Auplopus carbonarius, a nationally notable species, is one of the most interesting of the Pompilidae because uniquely among the British group it constructs a nest of barrel-shaped cells in which spiders are stored and the larvae develop.
About 10mm (male 8mm) in size, the wasps are found from June to August, the male distinguished by the ivory-coloured maculae alongside the eyes. In August 2005 I was lucky enough to see and photograph them mating near a root-plate. Three males effectively lay in wait and when a female appeared they homed in, resulting in a mating frenzy.
After the wasps had careered around the ground for more than two minutes, they separated. The female was evidently exhausted, to such an extent that I was able to place her on my finger and leave her there virtually motionless for more than a minute - very unlike the usual intense activity of Pompilidae. The males had another go when she was put down on the root-plate but this time she got away.
Auplopus carbonarius need water and soil of one sort or another to construct their cells. In keeping with this, the females which nested behind part of the wood in the root-plate were in almost constant motion ferrying small, damp bundles of sand. One had her nest site above a disused spider's web, across which she readily ran to gain entry.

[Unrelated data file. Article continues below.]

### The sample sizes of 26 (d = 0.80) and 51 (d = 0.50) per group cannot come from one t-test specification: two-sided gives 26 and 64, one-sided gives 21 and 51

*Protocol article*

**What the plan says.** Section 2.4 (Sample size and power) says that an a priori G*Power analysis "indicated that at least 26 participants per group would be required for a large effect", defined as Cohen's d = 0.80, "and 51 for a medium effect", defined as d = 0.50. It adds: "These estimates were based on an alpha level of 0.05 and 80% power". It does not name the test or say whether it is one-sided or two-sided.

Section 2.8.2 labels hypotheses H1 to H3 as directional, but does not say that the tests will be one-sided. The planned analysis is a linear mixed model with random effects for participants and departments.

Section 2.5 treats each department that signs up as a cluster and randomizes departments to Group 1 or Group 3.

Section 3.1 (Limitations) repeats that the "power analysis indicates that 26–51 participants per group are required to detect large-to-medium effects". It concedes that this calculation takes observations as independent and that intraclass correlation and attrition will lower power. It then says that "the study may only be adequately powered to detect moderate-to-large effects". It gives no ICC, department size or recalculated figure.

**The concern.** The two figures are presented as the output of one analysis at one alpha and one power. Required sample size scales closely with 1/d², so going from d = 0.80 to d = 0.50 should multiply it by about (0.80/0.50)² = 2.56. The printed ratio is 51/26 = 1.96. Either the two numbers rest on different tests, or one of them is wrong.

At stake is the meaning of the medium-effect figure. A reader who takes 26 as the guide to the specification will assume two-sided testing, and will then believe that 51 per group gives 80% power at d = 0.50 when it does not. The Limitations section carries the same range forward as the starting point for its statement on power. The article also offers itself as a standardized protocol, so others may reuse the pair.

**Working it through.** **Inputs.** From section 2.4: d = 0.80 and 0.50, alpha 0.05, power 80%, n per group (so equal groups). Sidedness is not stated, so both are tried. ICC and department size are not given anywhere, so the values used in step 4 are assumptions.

There can be anything up to ten cells in a nest and the prey, a wide range led by Clubionidae, often have their legs amputated to aid carriage. This can be effected by flying, though more often on the ground.
Images © Jeremy Early. All rights reserved.
In 2013 I published My Side of the Fence - the Natural History of a Surrey Garden. Details may be found, and orders placed, via this hyperlink My Side of the Fence. In November 2015 Surrey Wildlife Trust published the atlas Soldierflies, their allies and Conopidae of Surrey, jointly written by David Baldock and me. Details are on this web page: Atlas.